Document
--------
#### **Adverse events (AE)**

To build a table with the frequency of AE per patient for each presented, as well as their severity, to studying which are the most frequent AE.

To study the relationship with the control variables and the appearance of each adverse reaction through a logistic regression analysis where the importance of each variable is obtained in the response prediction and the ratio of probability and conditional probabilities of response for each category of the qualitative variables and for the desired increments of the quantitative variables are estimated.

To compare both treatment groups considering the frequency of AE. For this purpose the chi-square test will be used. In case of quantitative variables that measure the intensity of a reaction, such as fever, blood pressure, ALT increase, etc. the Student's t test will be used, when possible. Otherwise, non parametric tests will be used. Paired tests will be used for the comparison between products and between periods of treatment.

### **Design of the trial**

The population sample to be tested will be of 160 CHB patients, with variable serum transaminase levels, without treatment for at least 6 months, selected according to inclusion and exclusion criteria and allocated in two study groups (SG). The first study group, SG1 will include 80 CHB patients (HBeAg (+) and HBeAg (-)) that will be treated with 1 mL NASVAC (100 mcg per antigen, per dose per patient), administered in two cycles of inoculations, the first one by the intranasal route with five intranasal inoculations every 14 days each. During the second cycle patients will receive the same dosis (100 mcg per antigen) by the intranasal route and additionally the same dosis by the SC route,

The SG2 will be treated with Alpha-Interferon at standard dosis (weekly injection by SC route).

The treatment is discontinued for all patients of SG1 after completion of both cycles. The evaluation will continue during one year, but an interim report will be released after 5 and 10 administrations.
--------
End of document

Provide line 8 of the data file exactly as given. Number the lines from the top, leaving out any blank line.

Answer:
The treatment is discontinued for all patients of SG1 after completion of both cycles. The evaluation will continue during one year, but an interim report will be released after 5 and 10 administrations.